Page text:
I recently helped migrate a ton of code from Visual Studio 2005 to 2008, and .NET 2.0 to 3.5. Most of it went very smoothly; it touches every .sln, .csproj, and .Designer.cs file, and puts a bunch of junk in Web.Configs, but rarely encountered errors. One thing I didn't expect was that even for a project running in VS 2008 but targeting .NET Framework 2.0, it will still use the v3.5 C# compiler. As such, it does behave a bit differently than the 2.0 compiler, even when targeting the 2.0 Framework.
I bought my current PC almost three years ago. I've had my own PC for 15 years or so, and, aside from my first desktop and a laptop I only use when traveling, that was the only time I've bought a whole PC, rather than buying parts and assembling my own (a Frankenputer as former coworkers affectionately referred to them). Like many of my colleagues who work in Microsoft technologies, I looked into buying a Dell, and they had a fine deal, and more importantly, they had finally started selling AMD processors, which I can proudly say without qualification is the only CPU in any computer I've owned. I configured one with a dual core, 64-bit processor, and all sorts of new technologies I'd never heard of but were (and appear to still be) the latest and the greatest. ("What's SATA? We use PCI for video again?" I asked myself.)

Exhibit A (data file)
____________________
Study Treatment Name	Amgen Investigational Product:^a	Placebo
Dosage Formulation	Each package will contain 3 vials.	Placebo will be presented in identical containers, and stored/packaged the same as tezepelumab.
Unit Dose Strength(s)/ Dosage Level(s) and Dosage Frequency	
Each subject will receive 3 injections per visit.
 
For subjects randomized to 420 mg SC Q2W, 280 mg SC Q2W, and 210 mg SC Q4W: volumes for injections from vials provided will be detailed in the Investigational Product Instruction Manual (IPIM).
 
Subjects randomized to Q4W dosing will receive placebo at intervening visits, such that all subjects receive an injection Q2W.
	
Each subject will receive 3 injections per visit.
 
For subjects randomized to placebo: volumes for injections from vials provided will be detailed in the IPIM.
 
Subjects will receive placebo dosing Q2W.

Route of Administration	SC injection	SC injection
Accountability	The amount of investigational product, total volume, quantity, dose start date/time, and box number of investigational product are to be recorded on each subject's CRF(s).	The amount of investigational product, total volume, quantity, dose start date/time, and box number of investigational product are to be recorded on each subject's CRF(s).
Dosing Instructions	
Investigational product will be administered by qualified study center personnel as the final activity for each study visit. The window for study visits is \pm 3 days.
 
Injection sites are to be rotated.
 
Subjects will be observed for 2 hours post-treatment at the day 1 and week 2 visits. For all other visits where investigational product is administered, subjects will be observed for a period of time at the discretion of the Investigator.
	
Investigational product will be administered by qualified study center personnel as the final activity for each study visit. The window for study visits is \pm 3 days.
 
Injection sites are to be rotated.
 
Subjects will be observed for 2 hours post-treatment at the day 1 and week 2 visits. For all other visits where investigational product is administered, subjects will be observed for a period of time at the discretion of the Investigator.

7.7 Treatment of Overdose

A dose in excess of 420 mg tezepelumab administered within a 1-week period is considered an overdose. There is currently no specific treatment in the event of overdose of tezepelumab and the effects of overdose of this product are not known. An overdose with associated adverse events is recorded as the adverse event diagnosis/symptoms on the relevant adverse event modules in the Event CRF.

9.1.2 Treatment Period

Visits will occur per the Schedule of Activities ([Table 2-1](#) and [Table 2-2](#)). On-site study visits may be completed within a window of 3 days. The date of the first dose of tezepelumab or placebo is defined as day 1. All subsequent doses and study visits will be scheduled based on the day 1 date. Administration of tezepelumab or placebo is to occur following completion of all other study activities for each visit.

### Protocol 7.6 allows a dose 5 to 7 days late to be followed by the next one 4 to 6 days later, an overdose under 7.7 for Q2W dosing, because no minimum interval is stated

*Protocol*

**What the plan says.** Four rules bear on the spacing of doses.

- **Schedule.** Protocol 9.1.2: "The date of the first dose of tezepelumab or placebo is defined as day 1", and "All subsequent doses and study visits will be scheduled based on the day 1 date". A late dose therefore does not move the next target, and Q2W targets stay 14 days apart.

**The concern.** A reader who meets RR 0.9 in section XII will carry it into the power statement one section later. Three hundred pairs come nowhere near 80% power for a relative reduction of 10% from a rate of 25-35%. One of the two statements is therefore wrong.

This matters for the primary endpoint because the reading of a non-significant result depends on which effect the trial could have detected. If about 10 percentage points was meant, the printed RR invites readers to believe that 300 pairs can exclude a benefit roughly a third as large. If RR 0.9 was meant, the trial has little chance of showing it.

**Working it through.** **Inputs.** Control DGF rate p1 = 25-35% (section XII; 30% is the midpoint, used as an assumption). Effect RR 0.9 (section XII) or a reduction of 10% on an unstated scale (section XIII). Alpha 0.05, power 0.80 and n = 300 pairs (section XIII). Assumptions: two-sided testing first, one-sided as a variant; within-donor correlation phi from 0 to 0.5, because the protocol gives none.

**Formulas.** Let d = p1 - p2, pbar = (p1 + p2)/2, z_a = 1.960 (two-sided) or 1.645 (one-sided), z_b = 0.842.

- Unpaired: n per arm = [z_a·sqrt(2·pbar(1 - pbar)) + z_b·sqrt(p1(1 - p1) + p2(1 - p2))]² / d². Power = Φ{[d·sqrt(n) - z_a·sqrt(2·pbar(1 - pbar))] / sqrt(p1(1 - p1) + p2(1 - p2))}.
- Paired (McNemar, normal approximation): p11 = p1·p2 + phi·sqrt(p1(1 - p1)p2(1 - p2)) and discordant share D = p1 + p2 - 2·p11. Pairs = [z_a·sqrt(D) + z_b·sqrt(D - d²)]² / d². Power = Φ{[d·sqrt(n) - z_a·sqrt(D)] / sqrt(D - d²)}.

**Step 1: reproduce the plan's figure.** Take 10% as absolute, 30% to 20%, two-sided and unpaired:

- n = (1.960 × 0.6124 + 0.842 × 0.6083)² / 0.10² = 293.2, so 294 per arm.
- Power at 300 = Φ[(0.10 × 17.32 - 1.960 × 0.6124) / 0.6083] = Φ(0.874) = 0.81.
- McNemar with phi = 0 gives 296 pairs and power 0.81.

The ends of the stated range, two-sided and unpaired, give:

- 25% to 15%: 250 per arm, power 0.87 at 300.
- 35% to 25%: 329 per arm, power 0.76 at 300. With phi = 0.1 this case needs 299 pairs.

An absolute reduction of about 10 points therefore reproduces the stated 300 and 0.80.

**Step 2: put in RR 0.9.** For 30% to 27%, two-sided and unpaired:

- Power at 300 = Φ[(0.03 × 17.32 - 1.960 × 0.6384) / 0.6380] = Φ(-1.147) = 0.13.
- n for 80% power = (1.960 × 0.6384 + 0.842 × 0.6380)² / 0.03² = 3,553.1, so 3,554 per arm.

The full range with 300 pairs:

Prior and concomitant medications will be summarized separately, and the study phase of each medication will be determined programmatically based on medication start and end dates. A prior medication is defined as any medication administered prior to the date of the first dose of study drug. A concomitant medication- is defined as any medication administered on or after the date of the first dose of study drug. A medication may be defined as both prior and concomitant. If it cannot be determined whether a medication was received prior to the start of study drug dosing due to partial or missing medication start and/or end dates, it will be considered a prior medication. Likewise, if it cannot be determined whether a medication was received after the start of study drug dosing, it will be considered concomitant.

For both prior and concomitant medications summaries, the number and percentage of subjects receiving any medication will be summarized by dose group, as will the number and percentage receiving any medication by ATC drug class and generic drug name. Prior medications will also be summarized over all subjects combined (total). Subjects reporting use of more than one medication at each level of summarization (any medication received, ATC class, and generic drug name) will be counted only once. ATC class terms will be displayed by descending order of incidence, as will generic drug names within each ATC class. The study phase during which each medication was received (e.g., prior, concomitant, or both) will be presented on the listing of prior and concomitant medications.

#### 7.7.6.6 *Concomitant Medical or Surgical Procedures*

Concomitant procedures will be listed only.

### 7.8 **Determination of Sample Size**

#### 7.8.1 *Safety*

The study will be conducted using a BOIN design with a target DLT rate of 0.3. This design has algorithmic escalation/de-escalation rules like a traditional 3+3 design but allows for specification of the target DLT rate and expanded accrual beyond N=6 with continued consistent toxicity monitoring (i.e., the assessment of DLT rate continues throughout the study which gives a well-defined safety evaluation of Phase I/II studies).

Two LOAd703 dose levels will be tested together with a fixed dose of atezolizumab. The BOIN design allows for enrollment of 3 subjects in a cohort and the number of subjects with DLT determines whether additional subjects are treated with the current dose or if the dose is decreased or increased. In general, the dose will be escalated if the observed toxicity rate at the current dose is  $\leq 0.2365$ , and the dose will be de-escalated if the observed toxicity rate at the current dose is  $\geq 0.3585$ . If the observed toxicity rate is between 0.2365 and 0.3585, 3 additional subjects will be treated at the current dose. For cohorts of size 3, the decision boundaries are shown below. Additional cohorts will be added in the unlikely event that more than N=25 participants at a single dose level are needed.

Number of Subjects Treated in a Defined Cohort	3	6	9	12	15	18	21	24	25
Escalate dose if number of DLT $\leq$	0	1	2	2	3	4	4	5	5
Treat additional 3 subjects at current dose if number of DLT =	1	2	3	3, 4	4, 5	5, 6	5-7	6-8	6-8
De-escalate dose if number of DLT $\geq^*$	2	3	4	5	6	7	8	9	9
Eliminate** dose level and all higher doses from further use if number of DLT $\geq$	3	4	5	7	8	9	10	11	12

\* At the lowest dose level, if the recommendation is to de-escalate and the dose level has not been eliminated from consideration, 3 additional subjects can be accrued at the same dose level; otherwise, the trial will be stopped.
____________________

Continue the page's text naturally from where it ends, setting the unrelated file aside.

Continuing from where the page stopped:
One problem I've had in Team Foundation Server since Visual Studio 2005 and still in VS 2008 is when items are deleted by someone else, they still show up in Source Control Explorer, with a gray folder with a red X icon, even with "Show deleted items in the Source Control Explorer" unchecked in VS's Options dialog. Sometimes getting latest of the parent clears things up, but other times it doesn't, even with Get Specific Version with both Overwrite boxes checked to force a get. In this case, the only option I've found is to delete my workspace and recreate it, which means checking in everything beforehand, and getting latest of my working branches afterwards. It's a pain, but as specified here and approved by a Microsoft employee, that may be your only option until it's fixed--fingers crossed for VS 2010. (We won't get into the other things for which my fingers have been crossed since I first used TFS in 2005, things that VSS did just fine, such as rollback, check in changes and keep checked out, and search.)